PASTORELS (OF. pastorel, Fr. pastoral, from Lat. pastorals, relating to a shepherd). A name given to certain disorderly bands which appeared in France during the thirteenth and fourteenth centuries. They were recruited from the lower orders of society, including many shep herds, whence the name. In the year 1251 a certain Jacob, who claimed to be Lord of Hun gary, and is commonly known as Jacob of Hun gary, appeared as their leader in Flanders. He was an unprincipled adventurer and fanatic, but an able man. The King, Louis IX. (Saint Louis), was then iu the East, engaged in the dis astrous Seventh Crusade, and the preceding year had been a prisoner in the hands of the Mo hammedans. Jacob preached that God had rejected princes and the mighty and would free the Holy Land by means of the common people. He claimed to have special revelations and assumed ecclesiastical functions. He formed his fol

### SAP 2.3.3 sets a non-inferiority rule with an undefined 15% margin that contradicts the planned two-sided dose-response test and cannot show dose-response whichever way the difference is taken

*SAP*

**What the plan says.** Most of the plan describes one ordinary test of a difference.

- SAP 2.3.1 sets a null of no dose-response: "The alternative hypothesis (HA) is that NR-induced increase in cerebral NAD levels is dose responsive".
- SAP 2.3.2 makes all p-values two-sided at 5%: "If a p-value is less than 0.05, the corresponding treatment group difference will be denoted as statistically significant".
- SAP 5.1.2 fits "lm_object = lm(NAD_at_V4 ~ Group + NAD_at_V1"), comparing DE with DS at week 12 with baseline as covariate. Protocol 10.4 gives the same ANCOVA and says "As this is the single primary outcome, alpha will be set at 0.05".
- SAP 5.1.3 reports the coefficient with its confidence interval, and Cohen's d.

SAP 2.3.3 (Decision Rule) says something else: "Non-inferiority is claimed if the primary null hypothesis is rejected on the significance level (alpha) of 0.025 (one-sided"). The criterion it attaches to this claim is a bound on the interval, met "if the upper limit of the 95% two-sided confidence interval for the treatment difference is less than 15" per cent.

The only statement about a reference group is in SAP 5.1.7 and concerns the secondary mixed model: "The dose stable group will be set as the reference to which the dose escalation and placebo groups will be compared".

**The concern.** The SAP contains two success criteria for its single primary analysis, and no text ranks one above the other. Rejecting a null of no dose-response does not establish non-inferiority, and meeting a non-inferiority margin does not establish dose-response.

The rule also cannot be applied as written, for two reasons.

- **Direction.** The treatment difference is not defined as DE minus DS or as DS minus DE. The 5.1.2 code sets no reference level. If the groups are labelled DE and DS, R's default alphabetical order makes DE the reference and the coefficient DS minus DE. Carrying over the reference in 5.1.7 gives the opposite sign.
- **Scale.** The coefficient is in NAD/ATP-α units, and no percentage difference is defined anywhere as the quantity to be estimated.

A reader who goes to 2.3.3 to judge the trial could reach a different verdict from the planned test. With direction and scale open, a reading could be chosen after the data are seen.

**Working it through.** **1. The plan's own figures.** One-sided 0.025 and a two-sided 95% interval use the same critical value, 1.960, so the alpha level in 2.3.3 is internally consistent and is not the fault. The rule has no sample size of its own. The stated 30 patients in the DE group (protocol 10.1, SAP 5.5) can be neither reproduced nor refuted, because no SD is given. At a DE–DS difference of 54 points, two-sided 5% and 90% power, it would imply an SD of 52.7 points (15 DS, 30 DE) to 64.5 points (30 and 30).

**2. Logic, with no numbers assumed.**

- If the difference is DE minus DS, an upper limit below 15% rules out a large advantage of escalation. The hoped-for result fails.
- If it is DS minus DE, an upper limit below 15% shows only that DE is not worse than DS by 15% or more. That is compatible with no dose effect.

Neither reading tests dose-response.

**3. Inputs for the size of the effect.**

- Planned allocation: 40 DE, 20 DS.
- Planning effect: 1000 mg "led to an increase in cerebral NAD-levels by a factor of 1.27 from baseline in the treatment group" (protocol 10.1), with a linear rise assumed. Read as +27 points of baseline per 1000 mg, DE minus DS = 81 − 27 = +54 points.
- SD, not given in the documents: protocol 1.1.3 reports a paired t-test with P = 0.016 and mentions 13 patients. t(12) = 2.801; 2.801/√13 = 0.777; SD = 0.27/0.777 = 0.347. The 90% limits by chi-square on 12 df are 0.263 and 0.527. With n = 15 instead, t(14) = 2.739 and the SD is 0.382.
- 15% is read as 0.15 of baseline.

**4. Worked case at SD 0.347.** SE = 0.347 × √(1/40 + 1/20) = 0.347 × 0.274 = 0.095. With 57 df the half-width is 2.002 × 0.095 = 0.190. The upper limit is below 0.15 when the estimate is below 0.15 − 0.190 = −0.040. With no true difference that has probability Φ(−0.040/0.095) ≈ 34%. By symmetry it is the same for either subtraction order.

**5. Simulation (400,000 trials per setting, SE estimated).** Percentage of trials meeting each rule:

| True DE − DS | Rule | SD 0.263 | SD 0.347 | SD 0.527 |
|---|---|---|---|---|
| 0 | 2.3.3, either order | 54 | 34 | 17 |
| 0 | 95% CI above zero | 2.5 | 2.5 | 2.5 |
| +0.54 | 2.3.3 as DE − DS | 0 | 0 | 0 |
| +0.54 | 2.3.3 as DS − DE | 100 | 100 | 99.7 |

lowers in well-organizAA companies. and, osten sibly on the way to Palestine. they began to overrun the country. The true character of the movement soon became evident. The rulers were attacked, property was destroyed, priests and monks were murdered, and the Jews in particular suffered cruel persecution. The disorders were ultimately put down with a firm hand. Jacob was killed while haranguing a crowd in Paris, or, according to another account, in a conflict at Bourges. Seventy years later, under Philip V., similar disorders broke out under the saute pre text. These bands of Pastorels ultimately threat ened to attack Avignon, when the Pope, John XXII., excommunicated them, and the Seneschal of Careassone dispersed them with an army.